Will Congress Get Tough on China's Currency Manipulation?


Extrait de: Will Congress Get Tough on China's Currency Manipulation?, Robert Oak, The Economist Populist, 10/03/2011

For the most part it seems the Senate likes to blow smoke when there is little fire to take action. Will this time be different?

Today the Senate voted 79 to 19 to allow Bill S. 1619: Currency Exchange Rate Oversight Reform Act of 2011, to proceed for amendments and a floor vote. The bill is a long overdue measure to provide for identification of misaligned currency. The bill provides a mechanism to require corrective action by the offending currency manipulator nation to correct the currency peg misalignment or face anti-dumping type tariffs. Reuters has a plain English summary of what the bill does. Beyond this cloture vote, the question becomes, will the Senate really do something and pass something to take on China and their flagrant undervaluing of their currency?

Uncle Sam should no longer be Uncle Sucker

The Alliance for American Manufacturing said the above in calling for passage of this bill. America should not be China's export dumping ground. We hear pundits, seemingly statistically disabled, proclaiming the bill will start a trade war. These pundit du jours must have been asleep for the last 11 years. We've already had a neutron bomb exploded upon us by China in trade and we've lost, big time. We didn't have a trade war, we had a trade surrender. Giving multinational corporations and correspondingly China whatever they want, is precisely U.S. policy currently, no matter what it costs Americans economically.

The United States has lost millions of jobs to China and their unfair trade practices makes all of America see red. America to date has had trade policy written by and for multinational corporations.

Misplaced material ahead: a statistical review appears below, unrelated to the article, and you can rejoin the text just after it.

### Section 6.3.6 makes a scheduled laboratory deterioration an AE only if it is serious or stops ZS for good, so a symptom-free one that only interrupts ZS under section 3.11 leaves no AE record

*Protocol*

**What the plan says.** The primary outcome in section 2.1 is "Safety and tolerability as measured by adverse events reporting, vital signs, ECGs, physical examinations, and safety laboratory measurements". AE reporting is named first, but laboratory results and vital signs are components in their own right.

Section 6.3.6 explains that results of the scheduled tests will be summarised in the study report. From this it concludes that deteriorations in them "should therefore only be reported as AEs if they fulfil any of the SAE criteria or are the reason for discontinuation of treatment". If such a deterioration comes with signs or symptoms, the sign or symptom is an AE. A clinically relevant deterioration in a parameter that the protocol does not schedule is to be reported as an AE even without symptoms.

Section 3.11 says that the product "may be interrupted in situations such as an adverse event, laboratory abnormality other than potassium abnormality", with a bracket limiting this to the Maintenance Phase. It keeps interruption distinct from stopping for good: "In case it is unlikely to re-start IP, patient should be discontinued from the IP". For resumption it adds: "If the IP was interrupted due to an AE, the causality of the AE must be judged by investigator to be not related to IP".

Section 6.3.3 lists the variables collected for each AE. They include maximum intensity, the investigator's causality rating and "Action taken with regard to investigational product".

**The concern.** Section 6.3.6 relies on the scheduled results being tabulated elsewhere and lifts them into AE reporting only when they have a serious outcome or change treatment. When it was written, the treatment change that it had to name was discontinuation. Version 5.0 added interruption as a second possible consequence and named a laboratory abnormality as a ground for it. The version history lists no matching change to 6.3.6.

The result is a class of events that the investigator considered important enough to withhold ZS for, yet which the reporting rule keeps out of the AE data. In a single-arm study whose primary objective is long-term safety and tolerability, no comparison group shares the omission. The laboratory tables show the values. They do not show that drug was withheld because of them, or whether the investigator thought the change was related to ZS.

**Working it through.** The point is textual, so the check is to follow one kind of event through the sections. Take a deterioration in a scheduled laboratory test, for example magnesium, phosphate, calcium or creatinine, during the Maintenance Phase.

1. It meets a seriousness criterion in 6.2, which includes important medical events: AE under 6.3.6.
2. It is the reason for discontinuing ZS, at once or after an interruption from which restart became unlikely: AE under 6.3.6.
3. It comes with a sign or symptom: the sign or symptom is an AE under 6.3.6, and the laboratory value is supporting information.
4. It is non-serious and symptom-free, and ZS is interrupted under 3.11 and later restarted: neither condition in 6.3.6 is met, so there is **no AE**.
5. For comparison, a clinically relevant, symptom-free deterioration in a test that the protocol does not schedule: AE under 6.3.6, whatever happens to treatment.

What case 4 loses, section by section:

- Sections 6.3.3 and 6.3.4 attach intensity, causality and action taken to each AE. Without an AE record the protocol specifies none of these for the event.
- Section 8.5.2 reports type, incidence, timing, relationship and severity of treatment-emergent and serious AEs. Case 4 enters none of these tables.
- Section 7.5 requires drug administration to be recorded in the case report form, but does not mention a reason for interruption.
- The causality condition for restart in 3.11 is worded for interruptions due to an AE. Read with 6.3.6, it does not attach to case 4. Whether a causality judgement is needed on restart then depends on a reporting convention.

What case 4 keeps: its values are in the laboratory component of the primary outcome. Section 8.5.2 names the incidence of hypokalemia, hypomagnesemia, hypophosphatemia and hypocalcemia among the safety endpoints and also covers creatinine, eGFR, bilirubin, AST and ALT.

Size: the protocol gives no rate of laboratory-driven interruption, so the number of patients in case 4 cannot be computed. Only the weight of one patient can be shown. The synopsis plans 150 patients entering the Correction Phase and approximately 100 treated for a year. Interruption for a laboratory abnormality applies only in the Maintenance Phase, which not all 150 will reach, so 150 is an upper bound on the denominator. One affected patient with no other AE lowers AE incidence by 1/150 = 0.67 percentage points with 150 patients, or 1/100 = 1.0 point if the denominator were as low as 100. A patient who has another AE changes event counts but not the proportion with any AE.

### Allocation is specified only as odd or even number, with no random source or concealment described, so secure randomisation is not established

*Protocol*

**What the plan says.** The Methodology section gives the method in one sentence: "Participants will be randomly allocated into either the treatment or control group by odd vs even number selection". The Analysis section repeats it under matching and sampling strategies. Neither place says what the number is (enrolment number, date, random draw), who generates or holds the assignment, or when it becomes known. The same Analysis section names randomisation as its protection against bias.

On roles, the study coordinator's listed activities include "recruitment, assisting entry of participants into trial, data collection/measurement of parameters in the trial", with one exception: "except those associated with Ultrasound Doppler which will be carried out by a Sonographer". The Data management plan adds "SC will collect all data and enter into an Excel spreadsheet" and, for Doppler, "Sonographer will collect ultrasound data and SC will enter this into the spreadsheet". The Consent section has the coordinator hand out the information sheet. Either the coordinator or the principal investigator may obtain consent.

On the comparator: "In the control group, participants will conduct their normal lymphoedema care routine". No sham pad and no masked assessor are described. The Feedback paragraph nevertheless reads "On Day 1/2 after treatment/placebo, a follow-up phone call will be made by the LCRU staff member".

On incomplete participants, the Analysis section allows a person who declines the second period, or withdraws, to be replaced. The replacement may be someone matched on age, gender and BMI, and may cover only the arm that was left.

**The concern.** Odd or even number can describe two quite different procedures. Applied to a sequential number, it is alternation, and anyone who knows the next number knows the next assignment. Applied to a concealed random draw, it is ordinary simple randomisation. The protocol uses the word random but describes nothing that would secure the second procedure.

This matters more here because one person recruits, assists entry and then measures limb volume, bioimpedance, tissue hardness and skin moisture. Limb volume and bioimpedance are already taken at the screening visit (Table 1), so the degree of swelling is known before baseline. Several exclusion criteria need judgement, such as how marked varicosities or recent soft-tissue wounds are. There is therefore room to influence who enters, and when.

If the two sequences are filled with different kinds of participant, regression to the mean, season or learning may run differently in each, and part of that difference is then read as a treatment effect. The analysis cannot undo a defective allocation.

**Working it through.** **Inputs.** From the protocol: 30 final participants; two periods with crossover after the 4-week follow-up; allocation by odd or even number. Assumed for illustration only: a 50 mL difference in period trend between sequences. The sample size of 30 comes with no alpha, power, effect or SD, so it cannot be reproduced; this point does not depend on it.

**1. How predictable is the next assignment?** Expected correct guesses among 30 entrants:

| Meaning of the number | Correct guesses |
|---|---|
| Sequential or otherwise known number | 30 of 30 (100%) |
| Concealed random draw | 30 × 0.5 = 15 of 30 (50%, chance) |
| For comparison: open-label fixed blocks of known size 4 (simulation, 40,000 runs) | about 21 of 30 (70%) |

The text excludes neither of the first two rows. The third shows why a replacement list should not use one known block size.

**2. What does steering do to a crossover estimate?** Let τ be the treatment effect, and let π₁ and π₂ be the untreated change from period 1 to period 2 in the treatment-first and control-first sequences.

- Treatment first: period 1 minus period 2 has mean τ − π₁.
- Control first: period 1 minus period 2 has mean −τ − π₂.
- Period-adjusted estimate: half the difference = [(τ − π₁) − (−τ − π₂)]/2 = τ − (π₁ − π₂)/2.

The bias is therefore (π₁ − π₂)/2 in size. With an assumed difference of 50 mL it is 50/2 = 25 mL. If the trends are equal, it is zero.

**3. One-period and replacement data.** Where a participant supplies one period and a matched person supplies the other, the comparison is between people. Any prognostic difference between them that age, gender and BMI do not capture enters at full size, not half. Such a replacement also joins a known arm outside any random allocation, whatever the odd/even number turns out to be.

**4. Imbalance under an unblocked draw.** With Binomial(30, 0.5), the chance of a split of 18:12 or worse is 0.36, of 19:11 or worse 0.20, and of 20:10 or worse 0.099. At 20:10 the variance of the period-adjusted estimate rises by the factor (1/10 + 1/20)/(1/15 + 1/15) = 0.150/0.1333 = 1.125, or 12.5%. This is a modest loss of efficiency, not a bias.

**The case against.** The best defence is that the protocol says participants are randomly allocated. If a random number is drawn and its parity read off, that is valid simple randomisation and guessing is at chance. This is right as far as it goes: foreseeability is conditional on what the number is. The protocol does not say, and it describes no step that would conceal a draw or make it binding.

2.4 million jobs were lost to China before the recession. The United States also loses billions to China in intellectual property theft.

It's so bad the trade deficit with China is on track to break last year's record and even Wall Street gets it that China and the trade deficit are huge problems. The Renminbi is said to be 28% to 40% undervalued.

The bill has blockage in the corporate controlled House of Representatives. The multinational corporation lobby is on high alert, trying to block any action in favor of the U.S. middle class. Seems multinationals are hell bent on offshore outsourcing American jobs, the U.S. manufacturing sector, plus make sure we increase the trade deficit. Like sentinels, lobbyists can be spotted in every corner of those long Congressional marbled halls.

Both the White House and just say no Eric Cantor are being mum on the bill. The code of silence isn't a corporate donor demand, but instead the typical corporate talking points political mouthing spew has been muted by the people's populist rage and anger.

Most Economists who can add praise the bill, including Paul Krugman:

Ask yourself: Why is it so hard to restore full employment? It’s true that the housing bubble has popped, and consumers are saving more than they did a few years ago. But once upon a time America was able to achieve full employment without a housing bubble and with savings rates even higher than we have now. What changed?

The answer is that we used to run much smaller trade deficits. A return to economic health would look much more achievable if we weren’t spending $500 billion more each year on imported goods and services than foreigners spent on our exports.

The bill enables U.S. businesses request tariffs or duties on Chinese imports that directly correlate to China's undervaluation of the Yuan. Bloomberg:

The bill would require the Treasury Department to produce a report twice each year identifying currencies that are significantly undervalued.

Governments that are undervaluing their currencies and don’t take corrective action would face penalties including increased dumping duties, a ban on federal procurement in the U.S. and ineligibility to receive financing form the Overseas Private Investment Corporation.

The bill simply makes it easier to slap a tariff on China, but for some goods.